Flow of Russian Oil Resumed After Price Dispute
ROBERT SIEGEL, host:
Talks between Russia and Ukraine have resumed over natural gas, and Russian gas is flowing once again through Ukraine and across Europe. That was the natural state of affairs until this past weekend's gas crisis, in which Russia demanded a higher price from the Ukrainians, reduced the flow and then accused Ukraine of stealing gas it should have let continue west through the pipeline to Russia's other European customers. What this portends for Europe's reliance on Moscow, what it means for Russian-Ukrainian relations are all questions raised by the weekend's events and they're questions, among others, that we'll put to Marshall Goldman, who watches the Russian economy from the faculty of Wellesley College and the Davis Center of Russian Research at Harvard.
Welcome back to the program.
Professor MARSHALL GOLDMAN (Davis Center of Russian Research): Thanks, Robert.
SIEGEL: What did Russian President Putin have in mind when he said he wanted to increase what had been a negotiated price of about $50 for a thousand cubic liters of natural gas to well over $200 from the Ukrainians?
Prof. GOLDMAN: I think he had several purposes in mind. I think uppermost was the fact that on March 26th there's going to be an election in Ukraine and he's hoping that his candidate, his preferred candidate, the one that's more interested in aligning Ukraine with Russia, will win. Remember just almost a year ago in December 2004, Yushchenko, who wanted to look to the West, to Europe, won and Putin, I think, was embarrassed when his preferred candidate, Yanukovych, lost. So by discrediting Yushchenko, he's hoping this time Yanukovych, in a sense, will come back.
The second thing is I think he wanted to discredit Ukraine in the European Union. Ukraine wants to join up with the European Union and to the extent that Ukraine is going to cut back some of the natural gas flowing through the pipeline that, I think, Putin thought would embarrass Yushchenko and Ukraine.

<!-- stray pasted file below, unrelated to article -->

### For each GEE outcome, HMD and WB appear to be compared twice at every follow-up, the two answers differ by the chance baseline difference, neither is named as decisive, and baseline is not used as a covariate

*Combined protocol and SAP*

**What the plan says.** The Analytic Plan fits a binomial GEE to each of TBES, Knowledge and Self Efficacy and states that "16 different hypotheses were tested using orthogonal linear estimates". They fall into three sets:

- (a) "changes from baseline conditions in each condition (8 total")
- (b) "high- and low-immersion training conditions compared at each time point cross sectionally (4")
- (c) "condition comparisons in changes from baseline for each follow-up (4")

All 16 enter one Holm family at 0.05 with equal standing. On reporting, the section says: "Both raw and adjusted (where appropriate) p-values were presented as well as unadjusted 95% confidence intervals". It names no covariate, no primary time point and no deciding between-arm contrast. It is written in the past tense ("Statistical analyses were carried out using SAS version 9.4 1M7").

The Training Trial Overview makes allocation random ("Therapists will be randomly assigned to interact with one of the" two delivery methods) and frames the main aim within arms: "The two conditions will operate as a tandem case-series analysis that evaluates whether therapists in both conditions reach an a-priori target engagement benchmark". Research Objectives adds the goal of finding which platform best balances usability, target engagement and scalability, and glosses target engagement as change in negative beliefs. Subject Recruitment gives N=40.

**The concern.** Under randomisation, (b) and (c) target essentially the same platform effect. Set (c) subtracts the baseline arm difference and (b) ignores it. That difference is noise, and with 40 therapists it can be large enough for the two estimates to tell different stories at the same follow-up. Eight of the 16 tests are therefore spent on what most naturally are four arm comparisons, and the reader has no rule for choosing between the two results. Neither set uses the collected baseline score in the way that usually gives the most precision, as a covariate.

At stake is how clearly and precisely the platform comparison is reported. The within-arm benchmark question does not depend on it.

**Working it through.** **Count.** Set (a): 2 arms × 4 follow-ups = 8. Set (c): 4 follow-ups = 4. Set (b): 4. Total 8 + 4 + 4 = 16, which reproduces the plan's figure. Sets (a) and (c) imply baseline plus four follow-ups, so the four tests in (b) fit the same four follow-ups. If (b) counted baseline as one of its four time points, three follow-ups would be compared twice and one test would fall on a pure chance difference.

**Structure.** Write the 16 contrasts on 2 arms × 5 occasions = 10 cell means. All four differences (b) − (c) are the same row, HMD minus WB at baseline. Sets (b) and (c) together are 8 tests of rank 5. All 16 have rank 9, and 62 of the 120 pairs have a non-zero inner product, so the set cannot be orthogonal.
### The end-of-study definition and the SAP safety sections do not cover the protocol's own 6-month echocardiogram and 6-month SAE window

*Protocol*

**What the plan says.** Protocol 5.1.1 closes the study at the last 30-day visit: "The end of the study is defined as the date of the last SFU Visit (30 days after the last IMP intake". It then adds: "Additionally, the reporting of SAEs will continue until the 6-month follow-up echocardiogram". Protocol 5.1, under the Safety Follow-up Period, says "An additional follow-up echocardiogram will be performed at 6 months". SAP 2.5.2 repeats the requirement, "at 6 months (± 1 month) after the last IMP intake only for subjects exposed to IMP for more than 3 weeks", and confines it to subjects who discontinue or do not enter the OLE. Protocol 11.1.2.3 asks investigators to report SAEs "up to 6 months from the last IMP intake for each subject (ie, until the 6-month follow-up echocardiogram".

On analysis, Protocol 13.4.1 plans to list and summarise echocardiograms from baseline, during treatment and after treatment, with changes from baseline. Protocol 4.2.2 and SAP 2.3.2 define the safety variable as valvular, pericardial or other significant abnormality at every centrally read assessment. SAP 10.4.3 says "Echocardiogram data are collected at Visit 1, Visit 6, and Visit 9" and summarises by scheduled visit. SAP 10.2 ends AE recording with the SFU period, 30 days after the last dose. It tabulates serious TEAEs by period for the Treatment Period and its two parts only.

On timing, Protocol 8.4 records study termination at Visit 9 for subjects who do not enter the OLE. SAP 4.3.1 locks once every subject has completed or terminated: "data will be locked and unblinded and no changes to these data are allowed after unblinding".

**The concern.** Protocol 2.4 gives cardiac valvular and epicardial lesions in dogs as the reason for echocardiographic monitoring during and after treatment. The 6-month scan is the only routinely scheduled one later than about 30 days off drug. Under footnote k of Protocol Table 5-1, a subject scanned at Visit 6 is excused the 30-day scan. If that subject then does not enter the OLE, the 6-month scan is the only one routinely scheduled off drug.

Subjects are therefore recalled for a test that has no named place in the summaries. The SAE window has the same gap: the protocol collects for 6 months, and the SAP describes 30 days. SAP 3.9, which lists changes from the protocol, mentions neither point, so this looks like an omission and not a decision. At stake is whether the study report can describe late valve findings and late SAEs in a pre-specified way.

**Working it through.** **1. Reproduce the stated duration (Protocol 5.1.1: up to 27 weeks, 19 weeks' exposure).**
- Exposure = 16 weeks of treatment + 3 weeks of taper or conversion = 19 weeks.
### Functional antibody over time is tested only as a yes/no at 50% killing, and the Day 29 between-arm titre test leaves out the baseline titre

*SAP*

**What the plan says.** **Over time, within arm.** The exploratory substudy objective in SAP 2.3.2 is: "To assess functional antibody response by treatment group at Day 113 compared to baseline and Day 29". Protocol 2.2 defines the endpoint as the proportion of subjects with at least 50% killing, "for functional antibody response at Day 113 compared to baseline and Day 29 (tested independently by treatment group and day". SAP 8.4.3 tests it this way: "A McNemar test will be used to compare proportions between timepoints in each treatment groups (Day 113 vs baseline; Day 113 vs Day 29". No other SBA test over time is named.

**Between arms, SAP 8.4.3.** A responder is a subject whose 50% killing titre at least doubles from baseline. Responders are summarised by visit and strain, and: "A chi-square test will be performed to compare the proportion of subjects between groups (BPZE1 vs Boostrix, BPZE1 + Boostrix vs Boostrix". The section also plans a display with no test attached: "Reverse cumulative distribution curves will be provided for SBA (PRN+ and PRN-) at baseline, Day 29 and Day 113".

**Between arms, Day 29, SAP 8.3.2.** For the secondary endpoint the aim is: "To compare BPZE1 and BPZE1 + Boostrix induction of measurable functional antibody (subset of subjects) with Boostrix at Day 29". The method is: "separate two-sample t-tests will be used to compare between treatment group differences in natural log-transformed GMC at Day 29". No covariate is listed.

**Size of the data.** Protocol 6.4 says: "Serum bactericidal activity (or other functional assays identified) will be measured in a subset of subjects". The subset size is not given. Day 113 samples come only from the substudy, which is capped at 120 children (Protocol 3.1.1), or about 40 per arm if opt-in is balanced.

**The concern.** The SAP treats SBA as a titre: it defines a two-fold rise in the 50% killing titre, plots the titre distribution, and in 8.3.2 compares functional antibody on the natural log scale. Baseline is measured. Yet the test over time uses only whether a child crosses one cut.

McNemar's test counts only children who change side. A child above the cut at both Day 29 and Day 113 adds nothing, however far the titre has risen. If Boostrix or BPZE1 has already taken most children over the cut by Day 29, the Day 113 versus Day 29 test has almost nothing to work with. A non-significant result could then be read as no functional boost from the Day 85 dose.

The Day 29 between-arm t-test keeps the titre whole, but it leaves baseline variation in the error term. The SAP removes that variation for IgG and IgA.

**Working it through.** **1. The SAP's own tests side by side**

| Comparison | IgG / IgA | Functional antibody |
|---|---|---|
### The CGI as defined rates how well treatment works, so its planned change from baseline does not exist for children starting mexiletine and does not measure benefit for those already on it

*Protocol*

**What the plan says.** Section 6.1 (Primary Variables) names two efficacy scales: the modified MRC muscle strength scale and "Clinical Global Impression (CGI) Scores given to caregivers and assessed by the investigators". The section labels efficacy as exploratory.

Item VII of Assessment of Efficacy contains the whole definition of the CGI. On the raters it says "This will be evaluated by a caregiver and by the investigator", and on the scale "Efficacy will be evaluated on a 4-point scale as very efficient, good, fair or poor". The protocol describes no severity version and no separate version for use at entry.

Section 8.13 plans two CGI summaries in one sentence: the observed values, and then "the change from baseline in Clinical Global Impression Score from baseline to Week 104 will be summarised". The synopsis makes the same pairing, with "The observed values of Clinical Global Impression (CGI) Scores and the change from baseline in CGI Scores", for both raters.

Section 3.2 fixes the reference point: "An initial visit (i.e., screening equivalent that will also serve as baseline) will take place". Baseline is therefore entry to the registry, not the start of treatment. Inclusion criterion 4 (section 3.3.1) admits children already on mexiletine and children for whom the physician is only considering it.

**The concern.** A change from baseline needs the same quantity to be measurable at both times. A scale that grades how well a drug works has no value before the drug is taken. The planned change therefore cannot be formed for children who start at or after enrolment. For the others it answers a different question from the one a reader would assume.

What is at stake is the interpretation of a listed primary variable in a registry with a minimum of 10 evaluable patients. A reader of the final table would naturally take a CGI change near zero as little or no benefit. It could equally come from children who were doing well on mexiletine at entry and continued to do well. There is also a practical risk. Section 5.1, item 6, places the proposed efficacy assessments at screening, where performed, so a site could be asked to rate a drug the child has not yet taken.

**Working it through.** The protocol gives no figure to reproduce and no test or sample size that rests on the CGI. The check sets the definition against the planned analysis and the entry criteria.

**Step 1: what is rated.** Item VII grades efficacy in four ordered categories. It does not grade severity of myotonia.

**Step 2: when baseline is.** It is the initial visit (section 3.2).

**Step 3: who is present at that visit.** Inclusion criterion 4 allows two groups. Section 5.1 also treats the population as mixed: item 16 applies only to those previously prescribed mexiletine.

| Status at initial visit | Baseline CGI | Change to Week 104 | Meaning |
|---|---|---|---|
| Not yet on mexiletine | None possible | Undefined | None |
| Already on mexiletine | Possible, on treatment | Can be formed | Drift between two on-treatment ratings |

And one more: This is--to avoid all this, Russia just proposed the building of a pipeline through the Baltic Sea to Germany and avoid Ukraine and Belarus so there could no longer be these kinds of embargoes or disruptions. And there was opposition to building of this pipeline, and I think what Putin was hoping was to convince the Europeans to support that pipeline. So I think all these factors entered into his calculation.
SIEGEL: Well, if those were his calculations, he appears to have miscalculated because...
Prof. GOLDMAN: I think he...
SIEGEL: ...Western Europe has come down on him hard for doing this.
Prof. GOLDMAN: I think he has. You know, it was fascinating to watch what the Russians were saying. Their public relations man, first of all, is a bit of a disaster, but he was saying, `The Ukrainians stole our gas. They st'--he just kept saying that. What the Europeans understood was it may very well be that the Ukrainians siphoned off some of the gas, but the Russians were doing exactly the same thing to the gas that was coming to Ukraine from Turkmenistan through the Russian pipeline. So, you know, you can't have it both ways, and I think the Europeans understood that. And Putin's insistence that Russia was a reliable supplier of energy, I think, now has been brought into question.
SIEGEL: So far, it seems that the issue over how close to Russia Ukraine should be politically or how European as opposed pro-Russian Ukraine should be, this has been argued out in the field of energy prices, which is relatively civilized compared to the ways it might be battled out. Is it going to stay there? Is this conflict going to remain one essentially over trade and energy costs?
Prof. GOLDMAN: There's possibility for all kinds of other battlefields developing. The Russians have leased from the Ukrainians a naval base in the Crimea and what the Ukrainians are saying, `OK, you're going to raise the price of natural gas that we get, well, we're going to raise the lease.' The Russians say, `You've got a contract.' The Ukrainians say `We have a contract.'
There's also, you know, a kind of a irony here that this pipeline, which is so controversial, goes not only to Western Europe, it also goes through Ukraine to parts of Russia. And the Ukrainians have cut that off. And, you know, once these really two peoples, both Slavic nations, start arguing this way, you have no idea where it's going to go. This is really a most bizarre kind of development. Each one is playing chicken with the other.
SIEGEL: Marshall Goldman, thanks a lot for talking with us once again.
Prof. GOLDMAN: Thank you, Robert.
SIEGEL: And happy new year.
Prof. GOLDMAN: Same to you. It's always exciting to look what's going on in that part of the world.
SIEGEL: Marshall Goldman, who is associate director of the Davis Center of Russian Research at Harvard University and professor of economics at Wellesley College.
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